DAVID Cameron was sworn in as Prime Minister off the back of a historic coalition deal with Nick Clegg and the Liberal Democrats – marking one of the most tumultuous weeks in British politics for decades.
The Lib Dems were riven with division; some of the more right-leaning like leader Clegg were willing to hear the Tories out, others were more left wing sympathies such as Vince Cable couldn’t bear the thought of joining forces with the party they had spent decades fighting.
This terrific film Coalition charts the forming of the first coalition government in British history since 1974 over seven days in 2010. We begin at the UK’s first ever leader’s debate. Each of the politicians couldn’t be more different in appearance.
The debate goes historically well for Clegg. He manages to convince the British public that their choice in the General Election is not “between two old parties”, but a Third Way in the centre ground. I imagine Tony Blair would have loved Clegg’s rhetoric about bridging the gap between Left and Right. It’s certainly a prospect that needs to be looked into.
For the first time in nearly 70 years, the public are faced with the prospect of a Lib Dem as Prime Minister. No one would believe it. I don’t think bland Nick Clegg would believe it had he not won the debates. It’s a pity then that the Lib Dems’ number of seats went down coming polling day.
But it wasn’t over for Clegg and the Libbies. The General Election left no party with the ability to command a majority. For the first time since 1974, there was a Hung Parliament meaning either a minority government or a coalition would need to be formed.
Britain isn’t used to coalitions. That’s something Europe is very attuned to with Germany and Italy, for example, successively commanding coalition governments across their history. But no. British politics tends to be first past the post and of majority parties. For the first time in decades, it wouldn’t be either a fully Labour or Tory Government.
Gordon Brown was the first to try and make a pact with the Lib Dems. His rhetoric was that the Liberals and Labour are ideologically similar being both Centre Left parties. But Brown was a grumpy groucher and a socially inept one at that. Nick Clegg couldn’t stand the idea of working with such an impossible bull of a man. And so he passed on Brown’s offer.
The possibility of a Tory-Lib Dem coalition was a more challenging one. The Lib Dems had always been fierce opponents of the Tories on Europe, crime and schools. But now the Tories had a leader with the socially liberal credentials of David Cameron. A Europhile of a man who backs same-sex marriage and abortion and wants to soften the Tories’ toughness on crime.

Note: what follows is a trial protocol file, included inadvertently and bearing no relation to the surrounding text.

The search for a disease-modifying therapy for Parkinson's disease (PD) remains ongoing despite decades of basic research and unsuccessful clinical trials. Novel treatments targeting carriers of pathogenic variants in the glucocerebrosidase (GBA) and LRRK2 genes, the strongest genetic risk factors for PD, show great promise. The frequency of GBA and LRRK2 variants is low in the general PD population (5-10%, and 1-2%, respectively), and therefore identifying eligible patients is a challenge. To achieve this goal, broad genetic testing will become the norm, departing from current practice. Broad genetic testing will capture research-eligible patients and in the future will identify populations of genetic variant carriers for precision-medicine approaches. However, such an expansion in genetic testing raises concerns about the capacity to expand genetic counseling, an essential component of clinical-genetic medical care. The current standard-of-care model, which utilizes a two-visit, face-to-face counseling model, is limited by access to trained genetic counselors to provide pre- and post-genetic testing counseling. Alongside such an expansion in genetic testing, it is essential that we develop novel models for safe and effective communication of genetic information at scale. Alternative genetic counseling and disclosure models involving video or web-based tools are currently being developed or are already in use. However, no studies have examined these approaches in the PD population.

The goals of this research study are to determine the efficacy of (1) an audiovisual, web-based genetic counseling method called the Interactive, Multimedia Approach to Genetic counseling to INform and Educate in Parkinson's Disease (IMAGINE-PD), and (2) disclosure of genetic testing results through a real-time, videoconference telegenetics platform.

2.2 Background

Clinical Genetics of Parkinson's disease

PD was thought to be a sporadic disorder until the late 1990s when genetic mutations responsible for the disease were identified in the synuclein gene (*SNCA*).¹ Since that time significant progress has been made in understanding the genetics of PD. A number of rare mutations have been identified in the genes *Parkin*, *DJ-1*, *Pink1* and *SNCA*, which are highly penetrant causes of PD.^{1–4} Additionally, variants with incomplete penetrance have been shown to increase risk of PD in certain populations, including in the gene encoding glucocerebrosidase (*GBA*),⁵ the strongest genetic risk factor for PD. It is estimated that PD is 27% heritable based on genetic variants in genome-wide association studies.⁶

The Conservatives were the party that commanded the largest number of seats, but not enough to form a government alone. Commentators had predicted this was Cameron’s election. That he would be the man to topple 13 years of Labour Government and sweep the Tories back to power for the first time since 1997. Not entirely inapt as that was exactly what happened – just not in the way Cameron wanted.
So who was to blame for Labour’s defeat? A substantial bulk of blame can be laid at Gordon Brown’s feet. He was the man blinded by his power-hungry ambition to become Prime Minister even when he was not psychologically or emotionally cut out for it. He was the man who squandered the chance to call an early general election he probably would have won. And he was the man who allowed government to grow to such an extent that the national debt doubled.
It was clearly time for a Conservative government. Whenever government grows too big, that’s when the Tories step in. It happened in 1951 under Churchill following the post-war Attlee Labour government. It happened in 1979 under Thatcher following the disastrous winter of discontent Callaghan Labour government. And it happened in 2010 under a Con-Lib Dem coalition with Cameron as Prime Minister and Nick Clegg as Deputy Prime Minister.
This was the government that made the state the smallest it’s ever been. The government that made savage cuts to housing benefits and NHS funding. And shifted the educational model in favour of that of 60s Eton. All reforms which, in my opinion, helped the country enormously and levelled up the country’s economy in the wake of the financial crisis.
Coalition is an excellent film. An almost Private Eye satire of three men at the top through 7 of the most exciting days ever in British politics. It’s the story of how one man’s blind ambition to cling on to power led to his downfall and how another’s centrist tendencies worked in his party’s favour when coming to government. And how another, previously the weak third pawn, provided instrumental in becoming the Kingmaker as to who would lead the next government.
Featured Image: Channel 4
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